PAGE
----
The idea for a magazine about the Web has been tried before, with mixed success–from The Web Magazine and Net Guide , which are both defunct, to Yahoo Internet Life and the Time Inc. spinoff Time Digital , which soldiers on. And this October, Mademoiselle is jumping on the bandwagon, polybagging a special issue about the Web and technology with their regular issue.
Joseph Bottum, the books and arts editor for The Weekly Standard , has finally been, in his words, “pushed over the edge.” In an a memo he sent around to The Standard ‘s staff on May 3, he was set off by “my nickname [being] given for my first name and my last name misspelled, again–in the program for the White House Correspondents Dinner” on May 1. The program had it spelled “Jody Bottom.” He was not pleased.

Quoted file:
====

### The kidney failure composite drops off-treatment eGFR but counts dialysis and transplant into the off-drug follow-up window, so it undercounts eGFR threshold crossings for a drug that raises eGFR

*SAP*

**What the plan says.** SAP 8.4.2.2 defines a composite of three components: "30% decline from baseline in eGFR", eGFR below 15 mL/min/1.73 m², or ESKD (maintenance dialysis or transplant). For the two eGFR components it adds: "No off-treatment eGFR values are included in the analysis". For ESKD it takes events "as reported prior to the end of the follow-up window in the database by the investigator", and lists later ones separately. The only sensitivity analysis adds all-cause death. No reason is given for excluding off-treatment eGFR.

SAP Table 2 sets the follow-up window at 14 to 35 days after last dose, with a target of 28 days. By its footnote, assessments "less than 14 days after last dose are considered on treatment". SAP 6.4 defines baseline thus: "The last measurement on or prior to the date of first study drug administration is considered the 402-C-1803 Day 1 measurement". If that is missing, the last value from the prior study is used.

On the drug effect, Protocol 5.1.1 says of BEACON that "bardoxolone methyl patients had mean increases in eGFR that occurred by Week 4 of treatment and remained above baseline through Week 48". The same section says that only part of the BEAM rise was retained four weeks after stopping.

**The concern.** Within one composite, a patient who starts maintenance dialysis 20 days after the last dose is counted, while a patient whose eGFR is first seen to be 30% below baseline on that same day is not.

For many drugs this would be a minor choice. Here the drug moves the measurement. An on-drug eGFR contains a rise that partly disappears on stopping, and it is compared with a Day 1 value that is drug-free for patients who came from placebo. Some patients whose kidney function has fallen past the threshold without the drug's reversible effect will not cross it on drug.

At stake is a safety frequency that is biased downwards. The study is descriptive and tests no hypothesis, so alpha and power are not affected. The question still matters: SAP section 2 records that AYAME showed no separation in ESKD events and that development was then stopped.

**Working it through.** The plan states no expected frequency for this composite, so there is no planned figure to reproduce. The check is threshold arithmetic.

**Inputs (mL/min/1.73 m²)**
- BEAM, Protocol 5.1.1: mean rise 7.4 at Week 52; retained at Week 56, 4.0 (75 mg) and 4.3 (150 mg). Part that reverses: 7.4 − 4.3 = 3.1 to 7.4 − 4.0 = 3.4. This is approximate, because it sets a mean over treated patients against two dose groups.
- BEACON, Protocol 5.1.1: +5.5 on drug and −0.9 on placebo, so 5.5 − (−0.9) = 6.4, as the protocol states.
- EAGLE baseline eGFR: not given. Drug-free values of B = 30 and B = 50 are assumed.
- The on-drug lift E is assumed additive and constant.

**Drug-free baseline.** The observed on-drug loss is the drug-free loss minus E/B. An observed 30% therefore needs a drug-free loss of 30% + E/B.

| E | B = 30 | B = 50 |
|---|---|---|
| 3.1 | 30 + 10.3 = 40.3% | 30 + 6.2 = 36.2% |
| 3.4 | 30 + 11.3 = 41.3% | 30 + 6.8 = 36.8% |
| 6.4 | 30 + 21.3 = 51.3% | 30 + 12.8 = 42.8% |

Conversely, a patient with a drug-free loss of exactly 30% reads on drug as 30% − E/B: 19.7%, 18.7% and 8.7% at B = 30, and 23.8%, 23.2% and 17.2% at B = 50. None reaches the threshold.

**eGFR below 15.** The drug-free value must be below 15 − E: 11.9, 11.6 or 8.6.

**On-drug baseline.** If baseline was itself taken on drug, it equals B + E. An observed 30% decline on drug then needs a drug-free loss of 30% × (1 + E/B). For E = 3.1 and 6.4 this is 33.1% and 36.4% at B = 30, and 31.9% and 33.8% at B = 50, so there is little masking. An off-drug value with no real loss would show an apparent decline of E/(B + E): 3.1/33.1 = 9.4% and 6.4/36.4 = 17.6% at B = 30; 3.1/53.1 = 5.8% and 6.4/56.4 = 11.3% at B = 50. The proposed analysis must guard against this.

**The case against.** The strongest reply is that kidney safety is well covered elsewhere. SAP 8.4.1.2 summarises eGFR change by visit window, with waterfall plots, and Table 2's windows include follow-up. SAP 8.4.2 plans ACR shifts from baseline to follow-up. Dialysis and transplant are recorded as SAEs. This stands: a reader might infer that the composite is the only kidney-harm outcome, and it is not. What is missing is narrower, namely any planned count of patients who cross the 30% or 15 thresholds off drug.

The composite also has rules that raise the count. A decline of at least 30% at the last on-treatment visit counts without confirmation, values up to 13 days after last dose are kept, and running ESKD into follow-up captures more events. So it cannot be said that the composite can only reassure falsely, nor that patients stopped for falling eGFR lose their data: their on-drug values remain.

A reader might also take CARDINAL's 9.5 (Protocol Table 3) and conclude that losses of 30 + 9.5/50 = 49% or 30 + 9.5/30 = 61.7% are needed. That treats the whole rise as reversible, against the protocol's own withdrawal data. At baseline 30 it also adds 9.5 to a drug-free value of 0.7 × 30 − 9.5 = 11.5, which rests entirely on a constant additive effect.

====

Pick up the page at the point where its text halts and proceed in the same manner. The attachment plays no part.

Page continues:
“We don’t send out lists for formal occasions that use the nicknames of ‘Bill’ Kristol or ‘Andy’ Ferguson,” he wrote, referring to two other editors. “So I want to stop The Standard doing it to me.”
Mr. Bottum demanded that the magazine “enact a strict rule from now on … On everything that leaves this office, my last name must always be double-checked to make sure it is spelled with a ‘u’ instead of an ‘o’ and has no ‘s’ on the end of it … On our masthead or as a byline for something I’ve written, it should be ‘J. Bottum.’ On all other occasions when my name is written down, it should be ‘Joseph Bottum.’ When we set up radio or TV programs, or think-tank debates, it should be ‘Joseph’ for lowbrow stuff and ‘Dr. Bottum’ for pretentious highbrow stuff. Strangers calling in should not be invited by our phone receptionists to call me ‘Jody.'”
When reached at The Standard , Mr. Bottum, who has a Ph.D. in medieval philosophy, got to the root of the problem: “I think it happens more often now because people use spell-checkers.”